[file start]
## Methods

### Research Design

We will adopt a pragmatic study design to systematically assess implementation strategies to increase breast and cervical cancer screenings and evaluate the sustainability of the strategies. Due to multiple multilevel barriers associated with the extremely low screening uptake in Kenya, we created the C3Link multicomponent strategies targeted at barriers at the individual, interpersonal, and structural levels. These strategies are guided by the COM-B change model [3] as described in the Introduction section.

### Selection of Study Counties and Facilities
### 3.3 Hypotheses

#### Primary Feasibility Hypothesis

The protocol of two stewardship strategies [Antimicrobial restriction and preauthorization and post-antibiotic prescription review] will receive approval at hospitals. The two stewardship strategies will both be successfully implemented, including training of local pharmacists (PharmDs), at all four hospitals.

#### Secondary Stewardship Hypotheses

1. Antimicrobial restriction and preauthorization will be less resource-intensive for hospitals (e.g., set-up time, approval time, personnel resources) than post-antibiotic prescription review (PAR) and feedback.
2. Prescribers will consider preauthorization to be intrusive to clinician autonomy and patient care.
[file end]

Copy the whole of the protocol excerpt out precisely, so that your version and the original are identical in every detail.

## Methods

### Research Design

We will adopt a pragmatic study design to systematically assess implementation strategies to increase breast and cervical cancer screenings and evaluate the sustainability of the strategies. Due to multiple multilevel barriers associated with the extremely low screening uptake in Kenya, we created the C3Link multicomponent strategies targeted at barriers at the individual, interpersonal, and structural levels. These strategies are guided by the COM-B change model [3] as described in the Introduction section.

### Selection of Study Counties and Facilities
### 3.3 Hypotheses

#### Primary Feasibility Hypothesis

The protocol of two stewardship strategies [Antimicrobial restriction and preauthorization and post-antibiotic prescription review] will receive approval at hospitals. The two stewardship strategies will both be successfully implemented, including training of local pharmacists (PharmDs), at all four hospitals.

#### Secondary Stewardship Hypotheses

1. Antimicrobial restriction and preauthorization will be less resource-intensive for hospitals (e.g., set-up time, approval time, personnel resources) than post-antibiotic prescription review (PAR) and feedback.
2. Prescribers will consider preauthorization to be intrusive to clinician autonomy and patient care.